Is this the year for a transportation funding increase?
Despite business support, an increase seems to face an uphill battle
Friday, January 24, 2014 7:00 AM
There was some optimism for a transportation funding bill at the Greater Des Moines Partnership’s legislative luncheon in December. But that optimism seems to have dissipated as the 2014 session starts.
The issue of raising the gasoline tax has come up in the Legislature before to no avail. Most of the ideas floated for transportation funding have been discussed in the past, Sen. Pam Jochum said.
Democrats seem to be largely in favor of raising the gas tax, as Jochum indicated they would have had the votes to pass it last year.
Republicans have sometimes pushed back against a gas tax increase, though some, such as state Rep. Josh Byrnes, are in favor of it. Byrnes introduced a bill last week to raise the fuel tax by 10 cents over the next three years.
Despite much conversation from the DOT about the need for transportation funding, the issue was not on the governor’s agenda. Branstad’s office pointed out in a statement that the Iowa DOT was able to find $56.4 million in savings to be reallocated to road repairs.
Who favors the legislation?
The Iowa Farm Bureau Federation, the Greater Des Moines Partnership, the Iowa Chamber Alliance
Who opposes the legislation?
Iowans for Tax Relief opposed a gas tax increase in the 2013 legislative session.
It appears as though any significant increase in transportation funding may have to wait at least one more year.
Georgia Van Gundy, chair of the Partnership’s Government Policy Council and director of government relations at Principal Financial Group Inc., called on the lawmakers in attendance to make an increase in transportation funding this year’s version of property tax reform. In other words, after years of talking about the need for more money to repair roads and bridges, Van Gundy and the Partnership called on the Legislature to finally pass a bill.
Van Gundy doesn’t have as much optimism now, though.
“There’s not really anybody leading on the issue,” she said. “I think it’s still going to be a year where they continue to do some education, and hopefully in a non-election year next year, everybody will sit down and take a more serious look at it.”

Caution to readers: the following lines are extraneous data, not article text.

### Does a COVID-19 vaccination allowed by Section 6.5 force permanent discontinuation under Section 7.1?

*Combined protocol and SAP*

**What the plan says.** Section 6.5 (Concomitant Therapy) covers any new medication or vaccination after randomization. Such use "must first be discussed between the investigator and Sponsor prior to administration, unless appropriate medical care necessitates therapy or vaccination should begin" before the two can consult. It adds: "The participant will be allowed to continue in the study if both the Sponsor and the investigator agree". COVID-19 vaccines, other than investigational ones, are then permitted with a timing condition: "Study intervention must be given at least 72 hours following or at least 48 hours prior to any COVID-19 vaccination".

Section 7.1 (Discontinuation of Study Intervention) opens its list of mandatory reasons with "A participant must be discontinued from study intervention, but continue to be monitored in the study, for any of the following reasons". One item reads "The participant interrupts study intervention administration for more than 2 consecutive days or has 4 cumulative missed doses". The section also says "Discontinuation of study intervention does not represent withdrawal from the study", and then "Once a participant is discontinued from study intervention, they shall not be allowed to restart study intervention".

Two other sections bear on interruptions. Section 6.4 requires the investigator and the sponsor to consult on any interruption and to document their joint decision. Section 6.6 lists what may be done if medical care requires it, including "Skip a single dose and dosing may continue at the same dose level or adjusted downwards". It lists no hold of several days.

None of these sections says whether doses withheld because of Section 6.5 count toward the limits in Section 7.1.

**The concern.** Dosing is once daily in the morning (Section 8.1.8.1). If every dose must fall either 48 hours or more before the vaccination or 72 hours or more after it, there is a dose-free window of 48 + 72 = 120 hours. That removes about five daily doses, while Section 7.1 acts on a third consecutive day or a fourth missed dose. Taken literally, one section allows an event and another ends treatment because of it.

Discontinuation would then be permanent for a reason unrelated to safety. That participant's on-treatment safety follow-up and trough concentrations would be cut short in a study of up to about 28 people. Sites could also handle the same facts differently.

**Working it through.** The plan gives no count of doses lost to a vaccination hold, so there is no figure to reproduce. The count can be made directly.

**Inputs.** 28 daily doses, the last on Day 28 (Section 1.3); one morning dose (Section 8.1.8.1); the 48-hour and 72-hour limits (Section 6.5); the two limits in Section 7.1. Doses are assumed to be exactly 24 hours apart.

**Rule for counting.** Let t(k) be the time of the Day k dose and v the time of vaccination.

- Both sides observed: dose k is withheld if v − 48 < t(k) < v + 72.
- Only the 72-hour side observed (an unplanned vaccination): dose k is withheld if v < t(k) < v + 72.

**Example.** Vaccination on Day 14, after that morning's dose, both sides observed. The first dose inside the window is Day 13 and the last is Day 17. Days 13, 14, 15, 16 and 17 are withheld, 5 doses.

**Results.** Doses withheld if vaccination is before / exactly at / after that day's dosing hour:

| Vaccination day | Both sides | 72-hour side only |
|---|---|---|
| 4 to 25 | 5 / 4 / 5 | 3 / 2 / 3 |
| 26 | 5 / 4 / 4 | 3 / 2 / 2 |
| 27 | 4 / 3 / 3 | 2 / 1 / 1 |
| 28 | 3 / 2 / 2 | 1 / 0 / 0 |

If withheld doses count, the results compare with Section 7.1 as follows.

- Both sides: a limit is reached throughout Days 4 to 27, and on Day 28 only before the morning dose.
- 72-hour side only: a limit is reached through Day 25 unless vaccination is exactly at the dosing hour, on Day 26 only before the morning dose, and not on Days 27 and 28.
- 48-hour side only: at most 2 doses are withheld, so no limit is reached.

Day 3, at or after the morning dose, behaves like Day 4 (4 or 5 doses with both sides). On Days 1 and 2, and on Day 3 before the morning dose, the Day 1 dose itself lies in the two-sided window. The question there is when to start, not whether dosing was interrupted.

That is unfortunate, she said. The Iowa Department of Transportation in 2012 identified a critical funding shortfall of $215 million per year over the next 20 years in the state.
In the recent past, the conversation about transportation funding has revolved around an increase in the state’s gasoline tax, which hasn’t been raised since 1989. A citizen advisory council put together by Gov. Terry Branstad in 2011 recommended an 8- to 10-cent-per-gallon increase, which would bring in $184 million to $230 million per year in extra revenue.
Late last year, the Iowa Department of Transportation came up with some alternative ways to raise funds without boosting the gas tax. The ideas included a 6 percent excise sales tax on fuel sales and a fee increase for new vehicle registration from 5 to 6 percent.
Whatever the method, the Partnership is on board. So is Heartland Express Inc. CEO Michael Gerdin. Gerdin, whose company operates about 5,000 semitrailer trucks nationwide.
“These costs are something that should be borne by everybody who used the roads,” Gerdin said. “We’ve got to reinvest in these roads. ... This stuff does not last forever.”
But increasing a tax is hard in an election year.
Pam Jochum, a Dubuque Democrat who is president of the Iowa Senate, said it will take strong leadership from the governor for any substantial increase in transportation funding, which she hasn’t seen yet. The issue of transportation funding was not mentioned in Branstad’s Condition of the State address.
There’s always been an understanding, she said, that an equal number of Democrats and Republicans in the Senate and House will have to vote to increase the gas tax. Last year, she said, all groups had the necessary votes except Senate Republicans.
“It just didn’t happen,” Jochum said. “So yeah, we need to get on it.”
Kraig Paulsen, a Republican from Hiawatha who is speaker of the Iowa House of Representatives, said he wasn’t prepared to make a prediction on the fate of any transportation bill in the House this year.
“But nothing has given me a signal that anything has changed since we left last year,” he said.
There are a lot of pieces of potential funding in the DOT recommendations, he said, and he doesn’t see all of them happening, but “my best guess would be maybe some of them will pass.”
But without somebody taking a strong lead, 2014 will probably be another year of talking about a gas tax increase or some other form of transportation funding, Van Gundy said.
“At some point in time, all the policymakers need to sit down and figure out how to get it done, just like they did with property tax reform,” she said.
Key elements of the Iowa DOT’s funding concepts
- Increase the fee for new vehicle registration from 5 to 6 percent, a move expected to raise $60 million per year.
- Eliminate the state per gallon fuel tax and replace with a 6 percent excise sales tax on fuel, expected to raise an additional $467 million between 2015 and 2025.
- Apply a state excise sales tax on dyed fuel sales used for farm equipment, expected to raise about $38 million per year.
- Apply a local option sales tax to fuel sales, expected to generate $80 million per year.
- Increase the oversize/overweight vehicle permit fees, expected to raise about $10 million per year.
- Streamline county treasurer funding for driver’s license and vehicle registration services, expected to retain $27.9 million annually for county treasurers and raise $3.6 million in additional funding.
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